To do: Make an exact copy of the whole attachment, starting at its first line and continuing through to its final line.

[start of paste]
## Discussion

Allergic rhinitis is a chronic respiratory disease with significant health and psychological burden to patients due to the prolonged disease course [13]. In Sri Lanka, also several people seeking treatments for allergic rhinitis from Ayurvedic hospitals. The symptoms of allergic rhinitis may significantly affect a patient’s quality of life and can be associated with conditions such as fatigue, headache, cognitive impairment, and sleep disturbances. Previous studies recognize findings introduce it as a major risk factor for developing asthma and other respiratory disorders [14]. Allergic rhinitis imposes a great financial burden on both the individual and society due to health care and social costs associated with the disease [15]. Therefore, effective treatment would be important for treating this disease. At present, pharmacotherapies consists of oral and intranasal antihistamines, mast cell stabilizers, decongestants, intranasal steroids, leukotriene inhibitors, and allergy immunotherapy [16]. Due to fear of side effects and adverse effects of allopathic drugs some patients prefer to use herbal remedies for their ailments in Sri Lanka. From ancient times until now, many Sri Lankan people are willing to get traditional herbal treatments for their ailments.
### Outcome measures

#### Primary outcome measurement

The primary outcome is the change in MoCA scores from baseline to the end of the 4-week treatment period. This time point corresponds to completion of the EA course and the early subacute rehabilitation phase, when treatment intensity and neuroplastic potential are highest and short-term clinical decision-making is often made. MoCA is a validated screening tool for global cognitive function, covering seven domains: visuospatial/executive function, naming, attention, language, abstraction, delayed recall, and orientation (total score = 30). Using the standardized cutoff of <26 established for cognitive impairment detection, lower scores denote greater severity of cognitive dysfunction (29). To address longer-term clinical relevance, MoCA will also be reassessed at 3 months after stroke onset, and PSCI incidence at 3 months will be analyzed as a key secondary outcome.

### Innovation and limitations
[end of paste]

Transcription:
## Discussion

Allergic rhinitis is a chronic respiratory disease with significant health and psychological burden to patients due to the prolonged disease course [13]. In Sri Lanka, also several people seeking treatments for allergic rhinitis from Ayurvedic hospitals. The symptoms of allergic rhinitis may significantly affect a patient’s quality of life and can be associated with conditions such as fatigue, headache, cognitive impairment, and sleep disturbances. Previous studies recognize findings introduce it as a major risk factor for developing asthma and other respiratory disorders [14]. Allergic rhinitis imposes a great financial burden on both the individual and society due to health care and social costs associated with the disease [15]. Therefore, effective treatment would be important for treating this disease. At present, pharmacotherapies consists of oral and intranasal antihistamines, mast cell stabilizers, decongestants, intranasal steroids, leukotriene inhibitors, and allergy immunotherapy [16]. Due to fear of side effects and adverse effects of allopathic drugs some patients prefer to use herbal remedies for their ailments in Sri Lanka. From ancient times until now, many Sri Lankan people are willing to get traditional herbal treatments for their ailments.
### Outcome measures

#### Primary outcome measurement

The primary outcome is the change in MoCA scores from baseline to the end of the 4-week treatment period. This time point corresponds to completion of the EA course and the early subacute rehabilitation phase, when treatment intensity and neuroplastic potential are highest and short-term clinical decision-making is often made. MoCA is a validated screening tool for global cognitive function, covering seven domains: visuospatial/executive function, naming, attention, language, abstraction, delayed recall, and orientation (total score = 30). Using the standardized cutoff of <26 established for cognitive impairment detection, lower scores denote greater severity of cognitive dysfunction (29). To address longer-term clinical relevance, MoCA will also be reassessed at 3 months after stroke onset, and PSCI incidence at 3 months will be analyzed as a key secondary outcome.

### Innovation and limitations